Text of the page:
The Chinese ship XIANGHUAMEN had been in transit to the Iranian port of Imam Khomeini and was taken by nine pirates about 45 miles off Bandar Jask in the Gulf of Oman, somewhat out of usual piracy waters. The crew shut down power and took refuge in a citadel, but were subsequently forced out and taken hostage. The pirates forced the Chief Engineer, Li Shengmeng, to restore power and told the Master, He Feng, to head for Somalia.
China's embassy officials in Iran asked that the necessary actions be taken to release the vessel and its crew. Two Iranian warships began to shadow the Chinese freighter, causing the pirates to line the ship's crew up on each side of the bridge and to threaten to harm them if the warships didn't depart. The Iranians refused. The pirates had told the crew to say there were 22 pirates, but another ship in the area, having listened to the radio traffic, entered the conversation and asked in Chinese - which the hijackers did not understand - for the actual number of pirates on board. "In this way we finally sent related information that helped the later rescue operations successfully to the outside world," said Chief Engineer Li.
Li told the pirates that he had to go to the engine room to check the equipment, and gathered four other sailors there to discuss evacuation. While there, he received a call from the Chief Mate, Chen Jian, who told him that the Iranian Navy had requested that the crew cut power and stand by for an offensive. When the Iranian warship began to exchange gunfire with the pirates, Li and the four sailors shut down power and jumped into the sea, swimming toward the Iranian warships.
The pirates demanded that the remaining crew members restart the engine, but with Li and the others gone, this was impossible. After being beaten by the pirates for being unable to restart the engine, Captain He also jumped into the sea. Soon after this, the pirates threw their weapons into the sea and surrendered to the Iranian Navy.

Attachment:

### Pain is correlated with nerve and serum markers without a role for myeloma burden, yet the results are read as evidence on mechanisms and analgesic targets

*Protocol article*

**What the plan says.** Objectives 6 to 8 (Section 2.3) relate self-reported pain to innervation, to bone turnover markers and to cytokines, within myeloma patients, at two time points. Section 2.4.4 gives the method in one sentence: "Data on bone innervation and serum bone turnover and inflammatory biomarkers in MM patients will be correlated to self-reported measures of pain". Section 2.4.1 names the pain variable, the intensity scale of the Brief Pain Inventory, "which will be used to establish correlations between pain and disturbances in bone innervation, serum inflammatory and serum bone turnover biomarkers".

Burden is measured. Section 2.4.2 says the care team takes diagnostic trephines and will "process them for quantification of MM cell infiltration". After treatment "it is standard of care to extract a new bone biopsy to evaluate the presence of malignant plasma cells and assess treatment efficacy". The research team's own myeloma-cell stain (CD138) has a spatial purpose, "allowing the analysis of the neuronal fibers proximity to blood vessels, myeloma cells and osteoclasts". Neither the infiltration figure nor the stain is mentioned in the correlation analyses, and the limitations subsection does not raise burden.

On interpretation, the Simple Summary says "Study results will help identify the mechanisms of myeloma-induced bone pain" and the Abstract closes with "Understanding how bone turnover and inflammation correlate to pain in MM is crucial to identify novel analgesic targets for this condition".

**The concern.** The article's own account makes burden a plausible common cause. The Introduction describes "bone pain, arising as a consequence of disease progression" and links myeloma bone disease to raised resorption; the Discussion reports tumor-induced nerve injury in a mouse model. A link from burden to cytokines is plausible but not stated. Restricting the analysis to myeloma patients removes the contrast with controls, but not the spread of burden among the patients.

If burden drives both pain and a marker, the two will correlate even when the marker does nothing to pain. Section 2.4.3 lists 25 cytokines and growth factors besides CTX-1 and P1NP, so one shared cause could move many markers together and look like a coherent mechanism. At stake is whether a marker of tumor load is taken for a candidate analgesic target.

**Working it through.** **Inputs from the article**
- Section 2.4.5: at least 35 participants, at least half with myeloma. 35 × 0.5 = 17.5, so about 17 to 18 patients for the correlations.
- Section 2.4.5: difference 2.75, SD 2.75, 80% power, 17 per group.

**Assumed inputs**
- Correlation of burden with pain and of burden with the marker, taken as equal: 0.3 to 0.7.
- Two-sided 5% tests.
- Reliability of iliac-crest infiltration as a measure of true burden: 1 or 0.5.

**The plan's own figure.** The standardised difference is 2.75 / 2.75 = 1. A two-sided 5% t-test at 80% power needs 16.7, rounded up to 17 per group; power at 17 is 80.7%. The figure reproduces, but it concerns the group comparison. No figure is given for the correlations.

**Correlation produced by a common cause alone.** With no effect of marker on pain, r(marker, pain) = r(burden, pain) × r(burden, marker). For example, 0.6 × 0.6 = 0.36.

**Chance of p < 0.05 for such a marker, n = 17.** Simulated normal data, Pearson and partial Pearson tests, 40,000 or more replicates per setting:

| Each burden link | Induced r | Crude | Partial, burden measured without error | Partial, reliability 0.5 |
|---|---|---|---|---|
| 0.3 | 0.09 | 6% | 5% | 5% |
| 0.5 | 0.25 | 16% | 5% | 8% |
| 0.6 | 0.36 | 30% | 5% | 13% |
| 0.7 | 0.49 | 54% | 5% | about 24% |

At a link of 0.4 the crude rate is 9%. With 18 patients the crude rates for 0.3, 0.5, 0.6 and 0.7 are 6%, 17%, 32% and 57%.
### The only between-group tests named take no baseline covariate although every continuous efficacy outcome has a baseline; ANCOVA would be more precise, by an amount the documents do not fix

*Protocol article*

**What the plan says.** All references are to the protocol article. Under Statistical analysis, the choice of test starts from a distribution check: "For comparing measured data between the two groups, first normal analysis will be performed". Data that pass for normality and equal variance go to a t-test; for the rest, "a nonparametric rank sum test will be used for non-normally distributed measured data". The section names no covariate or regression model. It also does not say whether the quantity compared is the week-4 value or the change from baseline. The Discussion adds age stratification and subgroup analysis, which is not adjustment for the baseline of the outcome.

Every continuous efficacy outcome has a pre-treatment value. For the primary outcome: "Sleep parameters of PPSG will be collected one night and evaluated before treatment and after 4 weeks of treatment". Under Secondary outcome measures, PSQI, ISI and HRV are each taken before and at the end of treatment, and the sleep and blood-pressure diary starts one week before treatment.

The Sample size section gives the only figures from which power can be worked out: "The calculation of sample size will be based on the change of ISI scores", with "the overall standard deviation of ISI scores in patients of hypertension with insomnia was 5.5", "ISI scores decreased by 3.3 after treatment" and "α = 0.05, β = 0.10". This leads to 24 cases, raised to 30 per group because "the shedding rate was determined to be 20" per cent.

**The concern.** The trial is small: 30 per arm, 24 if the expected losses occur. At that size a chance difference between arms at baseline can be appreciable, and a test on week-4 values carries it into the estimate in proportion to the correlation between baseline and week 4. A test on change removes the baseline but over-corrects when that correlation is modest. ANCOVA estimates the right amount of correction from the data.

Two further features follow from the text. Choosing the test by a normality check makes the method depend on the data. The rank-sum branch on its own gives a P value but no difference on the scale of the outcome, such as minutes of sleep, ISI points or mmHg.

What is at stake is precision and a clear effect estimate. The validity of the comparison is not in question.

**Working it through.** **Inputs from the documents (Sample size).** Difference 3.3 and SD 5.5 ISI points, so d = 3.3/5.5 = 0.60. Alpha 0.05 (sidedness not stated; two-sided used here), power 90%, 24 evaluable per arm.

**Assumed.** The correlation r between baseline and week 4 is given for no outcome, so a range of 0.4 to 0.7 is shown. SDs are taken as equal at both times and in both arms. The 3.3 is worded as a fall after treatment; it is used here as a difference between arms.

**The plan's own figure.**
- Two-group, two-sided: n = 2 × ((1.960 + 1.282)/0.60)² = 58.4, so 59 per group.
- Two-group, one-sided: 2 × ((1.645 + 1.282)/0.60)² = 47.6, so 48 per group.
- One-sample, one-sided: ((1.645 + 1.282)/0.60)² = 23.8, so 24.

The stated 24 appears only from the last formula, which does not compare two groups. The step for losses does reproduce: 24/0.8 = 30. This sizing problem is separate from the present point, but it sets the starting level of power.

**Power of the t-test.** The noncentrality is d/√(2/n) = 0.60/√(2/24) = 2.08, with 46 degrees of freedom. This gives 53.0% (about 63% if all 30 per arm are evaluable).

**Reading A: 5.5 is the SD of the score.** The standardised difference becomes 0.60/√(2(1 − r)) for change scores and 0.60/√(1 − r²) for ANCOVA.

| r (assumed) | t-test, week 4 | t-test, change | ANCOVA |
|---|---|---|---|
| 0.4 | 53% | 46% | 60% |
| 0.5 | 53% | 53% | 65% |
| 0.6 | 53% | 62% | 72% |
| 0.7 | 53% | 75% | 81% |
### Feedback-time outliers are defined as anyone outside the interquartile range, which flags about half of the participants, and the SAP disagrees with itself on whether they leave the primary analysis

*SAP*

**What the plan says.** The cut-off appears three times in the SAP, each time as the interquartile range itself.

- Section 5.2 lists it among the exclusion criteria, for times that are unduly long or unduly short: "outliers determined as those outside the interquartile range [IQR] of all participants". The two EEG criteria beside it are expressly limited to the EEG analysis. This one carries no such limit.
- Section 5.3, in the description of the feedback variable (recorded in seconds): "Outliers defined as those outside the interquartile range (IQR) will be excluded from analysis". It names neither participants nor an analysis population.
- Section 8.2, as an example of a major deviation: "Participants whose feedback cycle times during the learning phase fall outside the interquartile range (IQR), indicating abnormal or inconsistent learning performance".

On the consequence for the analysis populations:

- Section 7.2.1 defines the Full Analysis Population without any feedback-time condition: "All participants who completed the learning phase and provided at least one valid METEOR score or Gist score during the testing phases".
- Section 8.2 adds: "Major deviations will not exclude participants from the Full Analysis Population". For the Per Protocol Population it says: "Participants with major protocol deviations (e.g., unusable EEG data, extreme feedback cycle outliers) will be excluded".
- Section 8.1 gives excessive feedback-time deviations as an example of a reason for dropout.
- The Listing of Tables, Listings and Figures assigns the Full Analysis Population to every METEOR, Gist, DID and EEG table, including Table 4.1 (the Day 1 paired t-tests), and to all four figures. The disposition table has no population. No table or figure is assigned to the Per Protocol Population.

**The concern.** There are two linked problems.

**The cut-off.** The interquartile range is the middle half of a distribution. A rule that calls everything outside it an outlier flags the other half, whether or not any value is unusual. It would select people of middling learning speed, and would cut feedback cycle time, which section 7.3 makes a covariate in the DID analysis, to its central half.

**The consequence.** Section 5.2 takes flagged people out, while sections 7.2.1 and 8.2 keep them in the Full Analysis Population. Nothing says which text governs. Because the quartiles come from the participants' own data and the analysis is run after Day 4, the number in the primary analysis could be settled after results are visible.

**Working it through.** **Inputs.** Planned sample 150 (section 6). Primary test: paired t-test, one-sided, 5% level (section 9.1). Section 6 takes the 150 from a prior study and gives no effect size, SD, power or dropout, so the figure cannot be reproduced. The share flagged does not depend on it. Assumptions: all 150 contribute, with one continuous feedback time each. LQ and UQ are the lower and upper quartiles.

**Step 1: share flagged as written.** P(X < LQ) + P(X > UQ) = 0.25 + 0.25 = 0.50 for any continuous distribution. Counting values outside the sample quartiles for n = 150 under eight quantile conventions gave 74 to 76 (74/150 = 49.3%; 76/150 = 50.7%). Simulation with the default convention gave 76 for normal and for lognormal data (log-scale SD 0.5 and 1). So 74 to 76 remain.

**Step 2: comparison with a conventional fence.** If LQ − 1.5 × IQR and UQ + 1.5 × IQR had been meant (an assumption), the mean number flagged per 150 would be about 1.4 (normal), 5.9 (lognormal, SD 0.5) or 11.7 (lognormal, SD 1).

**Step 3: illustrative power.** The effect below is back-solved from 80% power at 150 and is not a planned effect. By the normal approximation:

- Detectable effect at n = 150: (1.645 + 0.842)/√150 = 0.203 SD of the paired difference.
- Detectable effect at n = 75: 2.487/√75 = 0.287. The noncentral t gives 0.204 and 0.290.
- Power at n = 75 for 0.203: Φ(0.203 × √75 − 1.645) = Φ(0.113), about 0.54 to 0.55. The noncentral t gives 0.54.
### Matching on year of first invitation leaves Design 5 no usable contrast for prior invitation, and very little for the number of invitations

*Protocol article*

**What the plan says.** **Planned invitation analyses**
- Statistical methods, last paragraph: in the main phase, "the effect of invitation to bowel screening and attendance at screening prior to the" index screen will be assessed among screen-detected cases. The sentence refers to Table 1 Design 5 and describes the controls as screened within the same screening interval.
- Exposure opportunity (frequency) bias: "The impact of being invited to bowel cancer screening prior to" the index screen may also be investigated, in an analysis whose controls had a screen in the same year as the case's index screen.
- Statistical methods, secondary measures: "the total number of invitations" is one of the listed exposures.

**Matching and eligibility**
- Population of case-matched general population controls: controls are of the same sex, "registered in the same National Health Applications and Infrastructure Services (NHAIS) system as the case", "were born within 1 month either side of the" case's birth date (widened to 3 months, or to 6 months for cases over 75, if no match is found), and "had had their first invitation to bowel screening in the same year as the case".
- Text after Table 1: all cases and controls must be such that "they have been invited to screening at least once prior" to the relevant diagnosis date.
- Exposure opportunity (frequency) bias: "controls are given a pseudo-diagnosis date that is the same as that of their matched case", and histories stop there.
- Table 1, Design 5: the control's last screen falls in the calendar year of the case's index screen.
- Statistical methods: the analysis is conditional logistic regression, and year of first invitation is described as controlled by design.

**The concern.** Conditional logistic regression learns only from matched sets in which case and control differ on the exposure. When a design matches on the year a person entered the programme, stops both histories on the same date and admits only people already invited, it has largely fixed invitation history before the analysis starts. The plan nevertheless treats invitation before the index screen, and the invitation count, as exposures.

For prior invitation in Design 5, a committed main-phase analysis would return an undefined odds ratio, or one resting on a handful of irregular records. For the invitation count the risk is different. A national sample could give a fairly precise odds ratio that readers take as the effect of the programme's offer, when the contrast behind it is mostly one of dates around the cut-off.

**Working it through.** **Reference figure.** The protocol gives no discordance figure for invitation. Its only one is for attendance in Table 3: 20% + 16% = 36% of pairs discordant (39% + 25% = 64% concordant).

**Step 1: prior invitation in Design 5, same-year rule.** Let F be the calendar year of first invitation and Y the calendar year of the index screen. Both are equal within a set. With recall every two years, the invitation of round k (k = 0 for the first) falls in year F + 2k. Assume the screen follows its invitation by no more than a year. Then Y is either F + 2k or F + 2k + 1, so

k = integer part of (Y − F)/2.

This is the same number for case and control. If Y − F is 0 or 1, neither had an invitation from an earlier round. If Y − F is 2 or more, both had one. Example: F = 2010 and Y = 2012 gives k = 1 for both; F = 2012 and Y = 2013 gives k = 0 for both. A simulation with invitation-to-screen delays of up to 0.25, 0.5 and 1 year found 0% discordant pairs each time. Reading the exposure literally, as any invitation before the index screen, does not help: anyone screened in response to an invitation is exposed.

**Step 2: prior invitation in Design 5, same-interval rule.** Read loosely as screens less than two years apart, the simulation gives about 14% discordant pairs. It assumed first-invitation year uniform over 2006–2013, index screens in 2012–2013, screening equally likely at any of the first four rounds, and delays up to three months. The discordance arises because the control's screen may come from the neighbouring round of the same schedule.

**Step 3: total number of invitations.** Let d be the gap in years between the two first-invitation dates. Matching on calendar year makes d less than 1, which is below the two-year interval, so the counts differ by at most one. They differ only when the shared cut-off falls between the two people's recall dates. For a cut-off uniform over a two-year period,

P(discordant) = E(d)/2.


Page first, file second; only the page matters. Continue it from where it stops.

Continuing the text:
Li Shengming was hailed as a hero in this article from the China Daily: http://usa.chinadaily.com.cn/epaper/2012-04/09/content_15005271.htm - and it also says that the crew were awarded $10,000 each by the ship's owner for "bravery against pirates." Well earned, I'd say.
This story from African Review tells of the capture of Mohamed Garad, leader of the pirates who took XIANGHUAMEN and an old thorn in the side of anti-piracy forces in the region: http://www.africareview.com/News/Most+wanted+Somali+pirate+seized/-/979180/1383504/-/14bpryj/-/index.html He's described in the story as "an old, experienced hand and a role model in the piracy world," whose status among pirates was compared to "Carlos the Jackal" in the crime world. Garad has been involved in hundreds of hijack cases in the Horn of Africa region, so his capture is very good news.
Finally, here's a YouTube video of a news conference held by Iranian Admiral Habibollah Sayyari from PressTV, an Iranian outlet (this video is also featured on gCaptain) in which he states that Iran currently has 19 vessels and 11,000 men involved in anti-piracy operations: